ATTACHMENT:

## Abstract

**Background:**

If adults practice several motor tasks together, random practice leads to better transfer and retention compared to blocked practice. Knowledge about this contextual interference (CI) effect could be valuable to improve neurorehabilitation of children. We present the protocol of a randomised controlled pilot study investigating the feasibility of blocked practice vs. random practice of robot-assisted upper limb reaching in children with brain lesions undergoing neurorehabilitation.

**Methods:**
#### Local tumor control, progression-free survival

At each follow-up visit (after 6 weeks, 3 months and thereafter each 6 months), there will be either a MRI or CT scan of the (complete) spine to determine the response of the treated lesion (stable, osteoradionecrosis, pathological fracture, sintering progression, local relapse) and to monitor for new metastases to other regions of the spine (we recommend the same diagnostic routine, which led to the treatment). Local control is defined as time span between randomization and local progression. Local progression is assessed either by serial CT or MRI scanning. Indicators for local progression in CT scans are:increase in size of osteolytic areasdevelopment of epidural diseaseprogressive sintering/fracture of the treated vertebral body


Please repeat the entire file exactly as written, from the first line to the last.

## Abstract

**Background:**

If adults practice several motor tasks together, random practice leads to better transfer and retention compared to blocked practice. Knowledge about this contextual interference (CI) effect could be valuable to improve neurorehabilitation of children. We present the protocol of a randomised controlled pilot study investigating the feasibility of blocked practice vs. random practice of robot-assisted upper limb reaching in children with brain lesions undergoing neurorehabilitation.

**Methods:**
#### Local tumor control, progression-free survival

At each follow-up visit (after 6 weeks, 3 months and thereafter each 6 months), there will be either a MRI or CT scan of the (complete) spine to determine the response of the treated lesion (stable, osteoradionecrosis, pathological fracture, sintering progression, local relapse) and to monitor for new metastases to other regions of the spine (we recommend the same diagnostic routine, which led to the treatment). Local control is defined as time span between randomization and local progression. Local progression is assessed either by serial CT or MRI scanning. Indicators for local progression in CT scans are:increase in size of osteolytic areasdevelopment of epidural diseaseprogressive sintering/fracture of the treated vertebral body